Because he was viewed as an expert in construction, Fred answered many requests to help the villagers learn the tricks of the trade. He taught all his skills many times over while helping one person do this and another do that. People repaid him by taking him out and introducing him to the ways of subsisting in the environment surrounding the village. Fred settled in and entered the cycle of life which dominated the village, a cycle set into motion by the seasonal changes. He also served as a substitute teacher at the village school.

One fall a new special education teacher, Katie, arrived in the village, and a mutual attraction developed between them. Fred decided to return to college to obtain a teaching certificate and Katie went with him to complete her master's degree. They looked forward to their return to Alaska and hoped they would be able to get jobs in the same village. When MVSD offered them contracts to teach in Tutuluq, they accepted the positions without reservations.


The Yup'ik Community of Tutuluq

Tutuluq, a village of about 500 people, is located on the bank of a river not too far from the Bering Sea. Its present location is the second place to be called by the name Tutuluq. The former village site, five miles further upriver, was originally a winter camp. The past lifestyle of the Yup'ik people was nomadic, moving from winter camp to summer camp as food sources fluctuated. The original winter site with its abandoned sod houses and small cemetery has become a living page of history for the new generation.

In the 1950s the Bureau of Indian Affairs decided to build an elementary school in Tutuluq. Because of danger from flooding, the villagers relocated to the present site. The village had no local high school until the late 1970s. Before that time, those students who wanted a high school education went away to boarding school, but many dropped out and returned home. In 1976, the Tobeluk vs. Lind settlement changed everything: all high school students won the right to receive an education in their home village. In Tutuluq the high school and grade school are now combined into one building. The high school has one large classroom, a half-size gym, a small shop area, a small kitchen, two bathrooms, a washroom, and an office.

High schools have become the very heart of most villages but their function is oddly unclear. What exactly are the schools preparing students for? The Yup'ik culture remains strong in Tutuluq. Yup'ik is still the language of choice. Grass is collected to construct baskets, and people use furbearing mammals to make parkas and ruffs. Trapping provides a source of cash income. Seals, fish, berries, and plants are essential to the diet. Traditional dances, potlatches, and subsistence activities remain an important part of life.

But Western influences are also strong. The Catholic church unites the village. Schools, grocery stores, and government offices dominate the landscape. A modern lighted runway allows planes to land, even on the darkest of winter days. The Alascom satellite dish links Tutuluq by television and telephone to the outside world.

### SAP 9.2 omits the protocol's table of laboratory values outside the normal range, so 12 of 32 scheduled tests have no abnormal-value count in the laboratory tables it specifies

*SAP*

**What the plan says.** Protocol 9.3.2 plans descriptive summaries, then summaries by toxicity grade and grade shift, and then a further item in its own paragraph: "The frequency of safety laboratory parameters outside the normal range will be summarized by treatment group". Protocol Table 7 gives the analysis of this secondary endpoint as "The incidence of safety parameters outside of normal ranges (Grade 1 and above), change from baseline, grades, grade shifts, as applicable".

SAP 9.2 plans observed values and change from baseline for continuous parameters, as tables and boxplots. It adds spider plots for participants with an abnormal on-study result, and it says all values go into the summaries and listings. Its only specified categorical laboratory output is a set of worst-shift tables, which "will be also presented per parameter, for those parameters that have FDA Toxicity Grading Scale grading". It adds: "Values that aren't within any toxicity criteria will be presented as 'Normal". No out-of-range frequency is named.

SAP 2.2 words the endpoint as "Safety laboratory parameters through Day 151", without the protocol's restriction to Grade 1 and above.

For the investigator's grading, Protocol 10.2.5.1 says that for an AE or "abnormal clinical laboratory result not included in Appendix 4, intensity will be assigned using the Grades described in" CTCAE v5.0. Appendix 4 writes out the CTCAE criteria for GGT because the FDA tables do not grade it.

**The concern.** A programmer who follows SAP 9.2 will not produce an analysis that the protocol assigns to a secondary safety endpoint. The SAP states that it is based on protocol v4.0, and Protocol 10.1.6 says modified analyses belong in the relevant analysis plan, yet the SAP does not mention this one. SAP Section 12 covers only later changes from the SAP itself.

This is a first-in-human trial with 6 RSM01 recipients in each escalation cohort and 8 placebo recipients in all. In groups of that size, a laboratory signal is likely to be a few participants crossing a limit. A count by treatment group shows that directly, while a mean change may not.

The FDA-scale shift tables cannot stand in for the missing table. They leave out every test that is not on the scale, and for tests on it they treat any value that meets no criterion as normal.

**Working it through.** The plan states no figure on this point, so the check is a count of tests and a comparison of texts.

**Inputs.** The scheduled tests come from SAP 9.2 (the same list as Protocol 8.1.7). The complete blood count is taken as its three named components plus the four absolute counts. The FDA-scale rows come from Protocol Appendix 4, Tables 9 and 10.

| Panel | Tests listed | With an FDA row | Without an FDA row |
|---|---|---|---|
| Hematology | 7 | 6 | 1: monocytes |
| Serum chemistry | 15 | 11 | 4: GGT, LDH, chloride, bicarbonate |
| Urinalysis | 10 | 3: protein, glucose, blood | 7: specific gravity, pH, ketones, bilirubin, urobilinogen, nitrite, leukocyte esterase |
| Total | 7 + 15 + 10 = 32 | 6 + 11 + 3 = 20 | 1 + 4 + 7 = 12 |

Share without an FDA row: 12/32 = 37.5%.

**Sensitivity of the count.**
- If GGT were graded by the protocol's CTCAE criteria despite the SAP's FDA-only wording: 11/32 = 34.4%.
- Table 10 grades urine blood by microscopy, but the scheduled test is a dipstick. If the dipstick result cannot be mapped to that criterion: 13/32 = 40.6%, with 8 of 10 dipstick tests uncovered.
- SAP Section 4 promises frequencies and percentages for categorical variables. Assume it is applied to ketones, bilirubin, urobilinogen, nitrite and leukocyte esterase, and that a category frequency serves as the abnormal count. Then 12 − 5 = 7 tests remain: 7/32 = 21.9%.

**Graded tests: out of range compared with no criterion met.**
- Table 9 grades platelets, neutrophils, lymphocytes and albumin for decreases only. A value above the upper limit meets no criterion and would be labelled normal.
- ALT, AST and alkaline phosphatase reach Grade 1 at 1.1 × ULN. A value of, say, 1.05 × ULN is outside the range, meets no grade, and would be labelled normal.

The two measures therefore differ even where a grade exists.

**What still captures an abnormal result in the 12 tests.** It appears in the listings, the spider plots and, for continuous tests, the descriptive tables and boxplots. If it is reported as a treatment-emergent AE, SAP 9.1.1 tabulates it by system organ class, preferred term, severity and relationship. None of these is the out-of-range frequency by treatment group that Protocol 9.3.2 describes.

Many students want to remain in Tutuluq, but the village does not have a self-sustaining cash economy. Few jobs are available in the community. The Army National Guard maintains a post in the village and employs twenty-one men and twelve women on a part-time basis. The Mountain and Valley School District employs about fifteen villagers as teacher aides, maintenance personnel, and cooks. Only two Yup'ik people are among the teaching and administrative staff. The city government employs four clerks and the village corporation, which operates a grocery store and a hardware store, has a manager and two or three cashiers on its payroll. There are only a few other wage-earning jobs-five air service agents, two operating engineers for the power plant, two store clerks, and a telephone repairman.

Men in the community earn cash in the winter by trapping fox, otter, and other furbearing animals whose skins they sell to furbuyers in the regional center, Salmonville. In summer, some of the men fish commercially for herring and salmon.

Everyone also participates in the subsistence economy by hunting waterfowl, seals, and caribou; fishing; drying game; rendering seal fat into oil; gathering and preserving edible vegetation; collecting grasses and preparing them for weaving baskets; and saving driftwood for winter use as a fuel.


Fred Young as Site Guidance Counselor

At the first staff meeting during his second year in Tutuluq, Fred found himself the new guidance counselor. The teacher who had previously been the guidance counselor had left unexpectedly.

"So what exactly does the site counselor have to do?" Katie asked him that evening.

"Well, I'm not sure, but I guess the first thing I'm going to concentrate on is getting the seniors involved in making some sort of career decisions. I hope I can bring a little excitement into the concept of choosing a career."

"You'll bring a lot of excitement, honey. Are you going to have time to do it?"